Can a common bond of service unite our nation?
© Getty Images

Over the course of our careers in the military, private, and nonprofit sectors, we have both seen the power of partnerships, alliances, and coalitions. From joint multinational operations in Iraq and Afghanistan to a massive effort to tackle veteran unemployment led by the White House and the U.S. Chamber of Commerce, complex global and national issues were solved when organizations — and diverse groups of people — worked together to achieve common objectives.

For example, the successful collaboration between Joining Forces and the Chamber’s Hiring Our Heroes program dramatically drove down veteran unemployment. The highest levels of our government and the business community worked together, inspiring other national organizations to take action and effect change at the local level. This unique public-private partnership became a model of unprecedented partnerships between military and veteran service organizations that successfully bridged the civilian-military divide in the workplace.

There is little debate that we are a nation divided by our political discourse, but rather than exacerbate the divide by taking sides and building barriers, we see an opportunity to bring diverse communities and viewpoints together by giving Americans, both in and out of uniform, the opportunity to serve together. Like many times in our nation’s history, we can create common ground and build understanding, empathy by bringing together those who have served and the citizens they protect.

ADVERTISEMENT

Last year our organization — Operation Gratitude — did just that, joining forces with 17,000 community-based groups and corporations, in service, to positively impact 619,000 service men and women and their families. We saw the power of partnerships with schools, churches, youth groups and other nonprofits and how it was realized at the community level. We achieved a greater good together than we ever would have alone.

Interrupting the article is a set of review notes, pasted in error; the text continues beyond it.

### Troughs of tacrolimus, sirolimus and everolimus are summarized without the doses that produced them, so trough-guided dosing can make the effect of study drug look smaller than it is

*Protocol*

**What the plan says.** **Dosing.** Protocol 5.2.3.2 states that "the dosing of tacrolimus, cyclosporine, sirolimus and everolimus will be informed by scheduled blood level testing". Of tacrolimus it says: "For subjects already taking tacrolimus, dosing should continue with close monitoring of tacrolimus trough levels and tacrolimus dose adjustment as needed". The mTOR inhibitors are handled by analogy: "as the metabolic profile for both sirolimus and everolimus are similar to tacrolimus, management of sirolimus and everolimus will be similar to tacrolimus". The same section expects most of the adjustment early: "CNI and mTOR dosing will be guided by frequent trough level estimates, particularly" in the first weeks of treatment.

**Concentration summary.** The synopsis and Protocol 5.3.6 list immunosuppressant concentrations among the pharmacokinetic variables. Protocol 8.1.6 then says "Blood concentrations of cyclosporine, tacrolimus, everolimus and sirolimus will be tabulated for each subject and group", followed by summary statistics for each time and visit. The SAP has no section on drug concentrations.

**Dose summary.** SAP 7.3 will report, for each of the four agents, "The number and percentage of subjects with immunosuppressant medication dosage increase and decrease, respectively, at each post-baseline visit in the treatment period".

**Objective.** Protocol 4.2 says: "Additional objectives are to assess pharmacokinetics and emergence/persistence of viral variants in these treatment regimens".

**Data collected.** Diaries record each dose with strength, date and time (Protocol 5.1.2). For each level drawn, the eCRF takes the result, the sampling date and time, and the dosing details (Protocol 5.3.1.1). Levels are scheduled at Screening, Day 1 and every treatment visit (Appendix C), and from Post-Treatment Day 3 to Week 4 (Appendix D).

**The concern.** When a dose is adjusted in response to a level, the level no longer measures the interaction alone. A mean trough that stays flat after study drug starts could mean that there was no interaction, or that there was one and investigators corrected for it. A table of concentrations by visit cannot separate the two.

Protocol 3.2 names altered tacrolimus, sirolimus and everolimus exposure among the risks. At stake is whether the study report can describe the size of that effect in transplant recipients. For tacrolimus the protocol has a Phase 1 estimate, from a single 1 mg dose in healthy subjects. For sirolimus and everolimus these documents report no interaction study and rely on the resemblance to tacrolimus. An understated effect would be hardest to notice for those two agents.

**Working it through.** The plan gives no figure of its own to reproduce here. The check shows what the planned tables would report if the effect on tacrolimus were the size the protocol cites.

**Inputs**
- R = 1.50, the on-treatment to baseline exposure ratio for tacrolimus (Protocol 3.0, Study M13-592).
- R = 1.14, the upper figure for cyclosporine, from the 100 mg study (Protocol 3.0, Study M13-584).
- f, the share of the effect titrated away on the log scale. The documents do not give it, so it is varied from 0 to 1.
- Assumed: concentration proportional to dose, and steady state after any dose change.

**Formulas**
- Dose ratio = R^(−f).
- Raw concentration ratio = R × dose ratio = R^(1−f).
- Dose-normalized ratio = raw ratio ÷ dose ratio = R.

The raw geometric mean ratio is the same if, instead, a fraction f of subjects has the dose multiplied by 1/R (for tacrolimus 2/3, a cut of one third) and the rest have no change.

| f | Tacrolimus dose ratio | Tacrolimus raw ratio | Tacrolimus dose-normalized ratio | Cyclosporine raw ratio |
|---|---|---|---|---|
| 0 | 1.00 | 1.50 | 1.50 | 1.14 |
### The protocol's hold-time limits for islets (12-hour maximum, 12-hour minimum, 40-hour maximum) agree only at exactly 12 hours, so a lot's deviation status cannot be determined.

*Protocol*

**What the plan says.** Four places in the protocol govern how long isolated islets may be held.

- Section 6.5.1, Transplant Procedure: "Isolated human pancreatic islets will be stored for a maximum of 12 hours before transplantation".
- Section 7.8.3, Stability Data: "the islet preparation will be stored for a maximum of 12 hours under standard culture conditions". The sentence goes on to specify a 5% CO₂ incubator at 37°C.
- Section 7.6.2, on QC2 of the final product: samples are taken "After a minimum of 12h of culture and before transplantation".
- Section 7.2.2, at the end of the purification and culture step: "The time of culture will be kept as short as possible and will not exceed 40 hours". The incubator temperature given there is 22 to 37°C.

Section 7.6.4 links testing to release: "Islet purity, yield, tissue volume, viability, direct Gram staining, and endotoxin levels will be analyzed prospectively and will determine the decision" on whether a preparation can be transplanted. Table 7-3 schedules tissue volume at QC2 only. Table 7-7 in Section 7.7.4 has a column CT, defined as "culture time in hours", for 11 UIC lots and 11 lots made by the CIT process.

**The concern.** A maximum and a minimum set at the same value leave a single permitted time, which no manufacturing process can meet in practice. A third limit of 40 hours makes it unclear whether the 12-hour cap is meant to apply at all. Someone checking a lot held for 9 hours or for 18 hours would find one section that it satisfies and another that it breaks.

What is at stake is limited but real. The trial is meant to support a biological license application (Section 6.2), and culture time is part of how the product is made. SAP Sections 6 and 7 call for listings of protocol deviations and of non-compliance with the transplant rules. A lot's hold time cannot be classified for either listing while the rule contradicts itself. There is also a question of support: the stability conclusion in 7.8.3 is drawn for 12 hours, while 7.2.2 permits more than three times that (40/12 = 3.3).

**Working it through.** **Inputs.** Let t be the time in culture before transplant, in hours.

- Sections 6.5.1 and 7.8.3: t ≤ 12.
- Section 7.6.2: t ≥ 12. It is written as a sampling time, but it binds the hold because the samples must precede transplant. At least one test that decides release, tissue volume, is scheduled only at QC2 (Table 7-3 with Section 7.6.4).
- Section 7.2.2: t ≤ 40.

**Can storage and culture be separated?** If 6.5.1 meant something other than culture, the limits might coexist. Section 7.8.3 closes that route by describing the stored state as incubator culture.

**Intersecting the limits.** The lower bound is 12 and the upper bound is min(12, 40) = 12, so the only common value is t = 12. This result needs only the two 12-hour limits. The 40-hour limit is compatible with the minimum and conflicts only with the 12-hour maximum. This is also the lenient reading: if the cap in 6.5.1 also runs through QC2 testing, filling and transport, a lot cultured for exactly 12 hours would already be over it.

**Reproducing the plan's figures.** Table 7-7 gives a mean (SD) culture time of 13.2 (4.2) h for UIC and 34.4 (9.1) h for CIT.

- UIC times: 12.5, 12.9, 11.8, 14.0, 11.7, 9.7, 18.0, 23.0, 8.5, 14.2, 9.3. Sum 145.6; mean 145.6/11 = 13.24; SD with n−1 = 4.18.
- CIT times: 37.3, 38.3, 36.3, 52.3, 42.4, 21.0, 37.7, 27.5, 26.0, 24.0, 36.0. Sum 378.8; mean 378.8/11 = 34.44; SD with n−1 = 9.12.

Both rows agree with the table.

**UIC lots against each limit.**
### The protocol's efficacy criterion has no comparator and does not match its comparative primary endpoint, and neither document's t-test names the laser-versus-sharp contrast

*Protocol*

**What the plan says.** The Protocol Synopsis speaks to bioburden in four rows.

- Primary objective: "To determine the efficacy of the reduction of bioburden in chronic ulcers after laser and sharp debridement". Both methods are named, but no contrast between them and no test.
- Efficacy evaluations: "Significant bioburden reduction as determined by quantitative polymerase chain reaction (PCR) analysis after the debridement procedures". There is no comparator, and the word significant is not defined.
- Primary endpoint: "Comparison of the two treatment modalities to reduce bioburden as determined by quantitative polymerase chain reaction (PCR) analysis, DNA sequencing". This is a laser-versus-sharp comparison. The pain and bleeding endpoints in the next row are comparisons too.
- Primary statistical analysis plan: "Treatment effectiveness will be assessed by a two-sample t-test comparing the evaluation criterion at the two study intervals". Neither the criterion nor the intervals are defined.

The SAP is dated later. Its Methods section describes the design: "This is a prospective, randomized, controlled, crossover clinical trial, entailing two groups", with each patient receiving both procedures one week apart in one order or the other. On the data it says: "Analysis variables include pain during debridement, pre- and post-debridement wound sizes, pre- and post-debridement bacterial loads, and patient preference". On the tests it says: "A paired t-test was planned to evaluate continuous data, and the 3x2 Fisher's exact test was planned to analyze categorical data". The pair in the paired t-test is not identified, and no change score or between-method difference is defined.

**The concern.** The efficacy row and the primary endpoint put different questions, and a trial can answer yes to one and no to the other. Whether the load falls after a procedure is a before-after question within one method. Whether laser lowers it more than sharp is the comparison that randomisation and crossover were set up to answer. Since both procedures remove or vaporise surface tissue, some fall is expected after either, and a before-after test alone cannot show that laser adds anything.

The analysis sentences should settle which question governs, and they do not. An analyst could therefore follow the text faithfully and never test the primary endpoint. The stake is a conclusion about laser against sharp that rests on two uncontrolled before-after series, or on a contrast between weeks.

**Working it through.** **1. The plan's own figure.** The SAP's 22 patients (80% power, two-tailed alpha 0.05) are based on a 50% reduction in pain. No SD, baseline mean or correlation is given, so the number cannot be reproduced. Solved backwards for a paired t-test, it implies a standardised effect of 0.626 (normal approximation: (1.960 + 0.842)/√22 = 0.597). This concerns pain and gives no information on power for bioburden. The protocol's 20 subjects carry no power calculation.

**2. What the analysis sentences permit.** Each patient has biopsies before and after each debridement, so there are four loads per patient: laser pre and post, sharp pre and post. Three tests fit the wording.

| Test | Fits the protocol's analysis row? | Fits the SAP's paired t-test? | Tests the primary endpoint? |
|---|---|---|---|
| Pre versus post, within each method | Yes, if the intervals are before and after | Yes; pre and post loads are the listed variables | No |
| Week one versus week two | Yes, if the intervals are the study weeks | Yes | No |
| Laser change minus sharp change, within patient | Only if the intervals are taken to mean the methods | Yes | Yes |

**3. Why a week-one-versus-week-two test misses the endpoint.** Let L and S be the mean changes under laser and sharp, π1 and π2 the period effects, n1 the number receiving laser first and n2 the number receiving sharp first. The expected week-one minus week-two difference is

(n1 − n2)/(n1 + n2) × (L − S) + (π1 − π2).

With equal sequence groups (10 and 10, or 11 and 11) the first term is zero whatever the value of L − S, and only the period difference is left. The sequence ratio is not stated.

We are furthering our commitment to work collaboratively with other national and local partners at a critical time. Our nation has been at war for 19 years and 200,000 service members continue to deploy annually to various locations around the world. Here on the homefront, we see first responders and health care workers contributing to our nation’s security and well-being like they have never done before. Year after year, a growing majority of military families feel disconnected from their communities and misunderstood by their civilian neighbors, and now health care workers and first responders face similar stressors. The associated widening divide is rapidly becoming a national security imperative that we must address.

Despite repeated calls over the past decade to increase participation in military, national, and public service as a means to bridge the civilian-service divide — from General Stanley McChrystal’s challenge issued at the Aspen Institute in 2015 to the introduction of the bipartisan CORPS Act earlier this year — our country is still waiting for Congress to act. We believe we have an opportunity and must take steps to close the civilian-service divide through a national call to service.